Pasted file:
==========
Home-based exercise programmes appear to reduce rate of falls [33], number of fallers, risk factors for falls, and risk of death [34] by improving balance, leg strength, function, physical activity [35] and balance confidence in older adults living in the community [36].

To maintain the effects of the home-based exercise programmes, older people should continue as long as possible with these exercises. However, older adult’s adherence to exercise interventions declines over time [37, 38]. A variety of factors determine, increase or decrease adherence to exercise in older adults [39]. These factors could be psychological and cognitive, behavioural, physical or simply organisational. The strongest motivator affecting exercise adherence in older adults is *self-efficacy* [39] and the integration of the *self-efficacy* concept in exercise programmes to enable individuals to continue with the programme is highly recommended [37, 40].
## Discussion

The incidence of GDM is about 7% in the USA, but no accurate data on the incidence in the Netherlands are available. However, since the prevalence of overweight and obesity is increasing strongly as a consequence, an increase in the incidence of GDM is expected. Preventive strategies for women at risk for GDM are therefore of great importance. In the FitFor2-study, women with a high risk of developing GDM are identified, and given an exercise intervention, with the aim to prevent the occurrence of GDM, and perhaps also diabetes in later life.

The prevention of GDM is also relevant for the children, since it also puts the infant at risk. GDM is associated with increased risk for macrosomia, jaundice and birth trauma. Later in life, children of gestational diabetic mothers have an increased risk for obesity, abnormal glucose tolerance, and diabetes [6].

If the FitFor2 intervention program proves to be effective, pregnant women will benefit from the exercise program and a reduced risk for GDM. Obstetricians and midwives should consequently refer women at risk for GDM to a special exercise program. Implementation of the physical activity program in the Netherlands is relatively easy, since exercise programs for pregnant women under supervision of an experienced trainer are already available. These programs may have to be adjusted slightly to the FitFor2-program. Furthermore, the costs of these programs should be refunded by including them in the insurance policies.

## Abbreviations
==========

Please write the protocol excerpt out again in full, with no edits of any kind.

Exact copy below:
Home-based exercise programmes appear to reduce rate of falls [33], number of fallers, risk factors for falls, and risk of death [34] by improving balance, leg strength, function, physical activity [35] and balance confidence in older adults living in the community [36].

To maintain the effects of the home-based exercise programmes, older people should continue as long as possible with these exercises. However, older adult’s adherence to exercise interventions declines over time [37, 38]. A variety of factors determine, increase or decrease adherence to exercise in older adults [39]. These factors could be psychological and cognitive, behavioural, physical or simply organisational. The strongest motivator affecting exercise adherence in older adults is *self-efficacy* [39] and the integration of the *self-efficacy* concept in exercise programmes to enable individuals to continue with the programme is highly recommended [37, 40].
## Discussion

The incidence of GDM is about 7% in the USA, but no accurate data on the incidence in the Netherlands are available. However, since the prevalence of overweight and obesity is increasing strongly as a consequence, an increase in the incidence of GDM is expected. Preventive strategies for women at risk for GDM are therefore of great importance. In the FitFor2-study, women with a high risk of developing GDM are identified, and given an exercise intervention, with the aim to prevent the occurrence of GDM, and perhaps also diabetes in later life.

The prevention of GDM is also relevant for the children, since it also puts the infant at risk. GDM is associated with increased risk for macrosomia, jaundice and birth trauma. Later in life, children of gestational diabetic mothers have an increased risk for obesity, abnormal glucose tolerance, and diabetes [6].

If the FitFor2 intervention program proves to be effective, pregnant women will benefit from the exercise program and a reduced risk for GDM. Obstetricians and midwives should consequently refer women at risk for GDM to a special exercise program. Implementation of the physical activity program in the Netherlands is relatively easy, since exercise programs for pregnant women under supervision of an experienced trainer are already available. These programs may have to be adjusted slightly to the FitFor2-program. Furthermore, the costs of these programs should be refunded by including them in the insurance policies.

## Abbreviations